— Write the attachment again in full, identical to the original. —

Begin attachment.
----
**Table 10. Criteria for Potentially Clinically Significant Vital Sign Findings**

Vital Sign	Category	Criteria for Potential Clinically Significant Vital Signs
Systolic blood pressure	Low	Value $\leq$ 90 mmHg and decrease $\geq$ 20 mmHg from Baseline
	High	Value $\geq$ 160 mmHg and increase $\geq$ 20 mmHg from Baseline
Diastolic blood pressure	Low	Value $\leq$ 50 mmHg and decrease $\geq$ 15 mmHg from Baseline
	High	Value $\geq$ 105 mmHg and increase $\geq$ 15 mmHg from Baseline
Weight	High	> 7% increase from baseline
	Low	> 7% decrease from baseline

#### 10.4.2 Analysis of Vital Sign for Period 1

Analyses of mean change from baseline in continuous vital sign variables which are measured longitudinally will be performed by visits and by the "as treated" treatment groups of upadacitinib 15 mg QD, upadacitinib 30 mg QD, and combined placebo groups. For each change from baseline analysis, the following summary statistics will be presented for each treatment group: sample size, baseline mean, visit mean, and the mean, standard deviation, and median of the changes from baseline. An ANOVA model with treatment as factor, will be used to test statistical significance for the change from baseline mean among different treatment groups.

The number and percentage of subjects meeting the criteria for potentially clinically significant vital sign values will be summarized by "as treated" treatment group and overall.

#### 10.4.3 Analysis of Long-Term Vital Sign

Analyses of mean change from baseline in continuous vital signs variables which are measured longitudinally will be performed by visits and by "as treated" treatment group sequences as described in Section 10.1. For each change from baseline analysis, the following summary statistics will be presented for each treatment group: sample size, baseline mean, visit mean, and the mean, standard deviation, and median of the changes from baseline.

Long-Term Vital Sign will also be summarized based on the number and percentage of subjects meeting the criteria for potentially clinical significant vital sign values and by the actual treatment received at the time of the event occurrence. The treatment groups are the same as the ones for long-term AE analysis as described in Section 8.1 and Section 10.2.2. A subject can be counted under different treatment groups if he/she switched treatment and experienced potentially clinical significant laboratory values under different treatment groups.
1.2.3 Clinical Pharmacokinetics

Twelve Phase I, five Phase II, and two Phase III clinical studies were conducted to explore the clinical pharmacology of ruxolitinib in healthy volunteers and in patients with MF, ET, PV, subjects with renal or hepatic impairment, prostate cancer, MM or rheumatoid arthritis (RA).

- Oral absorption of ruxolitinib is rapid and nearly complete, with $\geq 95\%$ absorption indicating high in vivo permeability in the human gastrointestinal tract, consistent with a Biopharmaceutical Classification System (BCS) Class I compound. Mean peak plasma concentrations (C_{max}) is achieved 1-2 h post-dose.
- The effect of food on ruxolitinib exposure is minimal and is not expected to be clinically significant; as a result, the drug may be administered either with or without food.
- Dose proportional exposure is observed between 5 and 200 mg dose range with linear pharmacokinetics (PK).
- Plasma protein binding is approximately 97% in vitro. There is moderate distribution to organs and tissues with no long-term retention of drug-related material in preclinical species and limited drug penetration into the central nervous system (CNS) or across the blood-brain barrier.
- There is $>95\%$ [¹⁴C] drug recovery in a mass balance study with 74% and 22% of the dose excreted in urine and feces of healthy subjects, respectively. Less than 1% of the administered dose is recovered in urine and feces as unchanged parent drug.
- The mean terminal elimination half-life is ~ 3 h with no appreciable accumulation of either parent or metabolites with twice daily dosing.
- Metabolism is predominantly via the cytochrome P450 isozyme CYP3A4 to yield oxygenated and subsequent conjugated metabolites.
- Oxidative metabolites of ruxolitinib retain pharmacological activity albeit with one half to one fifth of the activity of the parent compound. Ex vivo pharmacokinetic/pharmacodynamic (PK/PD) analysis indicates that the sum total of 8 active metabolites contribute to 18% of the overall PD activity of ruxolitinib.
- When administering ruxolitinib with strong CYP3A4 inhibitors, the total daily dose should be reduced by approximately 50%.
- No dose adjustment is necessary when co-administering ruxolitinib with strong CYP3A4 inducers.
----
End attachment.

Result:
**Table 10. Criteria for Potentially Clinically Significant Vital Sign Findings**

Vital Sign	Category	Criteria for Potential Clinically Significant Vital Signs
Systolic blood pressure	Low	Value $\leq$ 90 mmHg and decrease $\geq$ 20 mmHg from Baseline
	High	Value $\geq$ 160 mmHg and increase $\geq$ 20 mmHg from Baseline
Diastolic blood pressure	Low	Value $\leq$ 50 mmHg and decrease $\geq$ 15 mmHg from Baseline
	High	Value $\geq$ 105 mmHg and increase $\geq$ 15 mmHg from Baseline
Weight	High	> 7% increase from baseline
	Low	> 7% decrease from baseline

#### 10.4.2 Analysis of Vital Sign for Period 1

Analyses of mean change from baseline in continuous vital sign variables which are measured longitudinally will be performed by visits and by the "as treated" treatment groups of upadacitinib 15 mg QD, upadacitinib 30 mg QD, and combined placebo groups. For each change from baseline analysis, the following summary statistics will be presented for each treatment group: sample size, baseline mean, visit mean, and the mean, standard deviation, and median of the changes from baseline. An ANOVA model with treatment as factor, will be used to test statistical significance for the change from baseline mean among different treatment groups.

The number and percentage of subjects meeting the criteria for potentially clinically significant vital sign values will be summarized by "as treated" treatment group and overall.

#### 10.4.3 Analysis of Long-Term Vital Sign

Analyses of mean change from baseline in continuous vital signs variables which are measured longitudinally will be performed by visits and by "as treated" treatment group sequences as described in Section 10.1. For each change from baseline analysis, the following summary statistics will be presented for each treatment group: sample size, baseline mean, visit mean, and the mean, standard deviation, and median of the changes from baseline.

Long-Term Vital Sign will also be summarized based on the number and percentage of subjects meeting the criteria for potentially clinical significant vital sign values and by the actual treatment received at the time of the event occurrence. The treatment groups are the same as the ones for long-term AE analysis as described in Section 8.1 and Section 10.2.2. A subject can be counted under different treatment groups if he/she switched treatment and experienced potentially clinical significant laboratory values under different treatment groups.
1.2.3 Clinical Pharmacokinetics

Twelve Phase I, five Phase II, and two Phase III clinical studies were conducted to explore the clinical pharmacology of ruxolitinib in healthy volunteers and in patients with MF, ET, PV, subjects with renal or hepatic impairment, prostate cancer, MM or rheumatoid arthritis (RA).

- Oral absorption of ruxolitinib is rapid and nearly complete, with $\geq 95\%$ absorption indicating high in vivo permeability in the human gastrointestinal tract, consistent with a Biopharmaceutical Classification System (BCS) Class I compound. Mean peak plasma concentrations (C_{max}) is achieved 1-2 h post-dose.
- The effect of food on ruxolitinib exposure is minimal and is not expected to be clinically significant; as a result, the drug may be administered either with or without food.
- Dose proportional exposure is observed between 5 and 200 mg dose range with linear pharmacokinetics (PK).
- Plasma protein binding is approximately 97% in vitro. There is moderate distribution to organs and tissues with no long-term retention of drug-related material in preclinical species and limited drug penetration into the central nervous system (CNS) or across the blood-brain barrier.
- There is $>95\%$ [¹⁴C] drug recovery in a mass balance study with 74% and 22% of the dose excreted in urine and feces of healthy subjects, respectively. Less than 1% of the administered dose is recovered in urine and feces as unchanged parent drug.
- The mean terminal elimination half-life is ~ 3 h with no appreciable accumulation of either parent or metabolites with twice daily dosing.
- Metabolism is predominantly via the cytochrome P450 isozyme CYP3A4 to yield oxygenated and subsequent conjugated metabolites.
- Oxidative metabolites of ruxolitinib retain pharmacological activity albeit with one half to one fifth of the activity of the parent compound. Ex vivo pharmacokinetic/pharmacodynamic (PK/PD) analysis indicates that the sum total of 8 active metabolites contribute to 18% of the overall PD activity of ruxolitinib.
- When administering ruxolitinib with strong CYP3A4 inhibitors, the total daily dose should be reduced by approximately 50%.
- No dose adjustment is necessary when co-administering ruxolitinib with strong CYP3A4 inducers.